Now there is, indeed, as Rappaport suggests (and even if i dislike it) a need for expert opinion in all fields of endeavor. the danger is to leave the field to the experts alone. Curiously, it strikes me that of all possible legal theories of interpretation / construction, originalism, which purports to *find* the original meaning using original text, etc is the LEAST likely to be perceived by the average citizen as one susceptible to exclusive expert analyses. Most citizens will presume to be capable of reading text and some minimal history and would prefer to avoid some lengthy exigesis on how and why the Constitution has (and is) changing.

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gabe
on May 21, 2018 at 13:30:58 pm

James Madison left mysteries. Opinion about the mysteries seems futile. For example, it seems Memorial and Remonstrance was not his work alone. See the ample Editorial note at https://founders.archives.gov/documents/Madison/01-08-02-0163.

Plato had Socrates inform us that nothing is more damaging to a citizen than to claim wisdom: better to admit to self, “I do not know,” when that is so.

Plato had Agathon inform us that a civic citizen neither initiates nor tolerates harm to or from anyone; but not everyone is a civic citizen.

Frederick Douglass informed us, “. . . every American citizen has a right to form an opinion of the constitution, and to propagate that opinion, and to use all honorable means to make his opinion the prevailing one. Without this right, the liberty of an American citizen would be as insecure as that of a Frenchman.” Some people disagree with Douglass.

Kahlil Gibran informed us that this generation is not to try to instruct the next generation, because time marches forward rather than backward; http://www.katsandogz.com/onchildren.html. The idea of people ten generations ago imposing on people’s lives is not consistent with time’s direction. Furthermore, reason about justice among the 5% of factional Protestants who could vote in 1790 does not apply to the 2018 diverse population with 100% non-criminal voters. Justice marches forward.

Albert Einstein informed us that civic citizens do not lie to one another so as to lessen misery and loss; see Einstein’s essay within https://samharris.org/my-friend-einstein/.

In 2018, we have the articulation that every human has the independent power, energy, and authority (IPEA) to develop integrity. But some persons honestly use their human IPEA for egocentricity, crime, evil, and other infidelity. Some try to take advantage of persons who develop integrity and fidelity.

Professors, lawyers, and judges may tell themselves they are above fellow citizens. However, prudence begs recognition that some people use their IPEA for fidelity to the-objective-truth and do not tolerate harm to or from anyone. Even though civic people may unavoidably suffer objectionable force, they reject coercion.

With citizens using widespread IPEA to develop integrity, fidelity may emerge in a civic culture: A better future may be attainable. I hope these thoughts are well received. I have no idea how much collaboration in the silence of this forum contributed to these articulations but am a grateful fellow-citizen.

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Phillip Ray Beaver
on May 21, 2018 at 14:00:22 pm

In 1852, Frederick Douglass informed us, “. . . every American citizen has a right to form an opinion of the constitution, and to propagate that opinion, and to use all honorable means to make his opinion the prevailing one. Without this right, the liberty of an American citizen would be as insecure as that of a Frenchman.”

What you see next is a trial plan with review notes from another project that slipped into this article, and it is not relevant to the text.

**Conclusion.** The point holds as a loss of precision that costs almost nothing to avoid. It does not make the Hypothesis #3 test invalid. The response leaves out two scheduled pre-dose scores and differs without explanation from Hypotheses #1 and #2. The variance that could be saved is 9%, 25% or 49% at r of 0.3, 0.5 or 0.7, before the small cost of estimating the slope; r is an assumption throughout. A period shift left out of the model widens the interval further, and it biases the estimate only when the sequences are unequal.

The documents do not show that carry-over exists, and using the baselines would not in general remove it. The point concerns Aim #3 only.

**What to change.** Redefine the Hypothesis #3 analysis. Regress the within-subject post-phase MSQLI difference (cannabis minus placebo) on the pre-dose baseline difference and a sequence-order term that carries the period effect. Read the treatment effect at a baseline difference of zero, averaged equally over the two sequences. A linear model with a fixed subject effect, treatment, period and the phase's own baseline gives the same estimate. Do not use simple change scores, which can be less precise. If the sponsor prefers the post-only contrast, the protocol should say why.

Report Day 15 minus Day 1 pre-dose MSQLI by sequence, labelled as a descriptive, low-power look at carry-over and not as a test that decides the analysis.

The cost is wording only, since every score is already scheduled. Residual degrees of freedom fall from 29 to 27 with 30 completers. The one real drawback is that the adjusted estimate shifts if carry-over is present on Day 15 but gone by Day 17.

Kahlil Gibran informed us that the passing generation may not instruct the coming generation, because time marches forward rather than backward; http://www.katsandogz.com/onchildren.html.

In 2018, we have the articulation: Every human has the independent power, energy, and authority (IPEA) to develop integrity. But some persons honestly use human IPEA for egocentricity, crime, evil, and other infidelity. Some people try to take advantage of persons who develop integrity and fidelity.

Prudence begs recognition that some people use their IPEA for fidelity to the-objective-truth and do not tolerate harm to or from anyone. Even though civic people may unavoidably suffer objectionable force, they reject coercion. Eventually, the people overcome coercion.

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Phillip Ray Beaver
on May 21, 2018 at 14:55:26 pm

Gabe, your point is excellent: originalism is too vital to be entrusted to the experts, especially those in the legal academy which, historically, has been instrumental in distorting the constitution, undermining the rule of law, empowering judicial oligarchy and crafting the apologetics of Article III abuse. It is they, the LawProfs and their indoctrinated students-cum Article III judges, not the historians, who have done the most to undo our constitution.

Having sinned unforgivably and for decades against the Founding, the LawProfs must not now be trusted with the future of originalism (they'll just screw it up,) and we need not depend on them in order for originalism to grow and prosper. Where is the evidence that Marshall, Bork, Scalia, Thomas, and Alito (and I hope, Gorsuch) were constitutionally empowered and intellectually motivated by law review articles and increasingly intricate ( to the point of unintelligibility) legal theories of originalism? Rather, theory be damned, these pioneers of originalism seem to have been infused with common sense and special understanding/appreciation of the law and of the intellectual and historical origins of the constitution and the written record of its founders' meanings and intentions. Those are matters of history; they are intellectual and moral forces which are available to all who can study and reflect and which animate all who love and would preserve our constitution, whether scholar, judge, trial and appellate lawyer, John Doe citizen or Mr. Smith who comes to Washington.

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Pukka Luftmensch
on May 21, 2018 at 15:34:31 pm

"Kahlil Gibran informed us that the passing generation may not instruct the coming generation, because time marches forward rather than backward; http://www.katsandogz.com/onchildren.html. "

Yeah, right!

So I guess you never potty trained your children - now that is integrity!!!

give it a break!

February 2nd has passed already!

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gabe
on May 21, 2018 at 15:41:58 pm

"give it a break!"

HaHa!

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Pukka Luftmensch
on May 21, 2018 at 21:15:33 pm

gabe, your expression of your individual power, energy, and authority (IPEA) is sad . . . sad . . . sad. (MWW and I reared three children.)

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Phillip Ray Beaver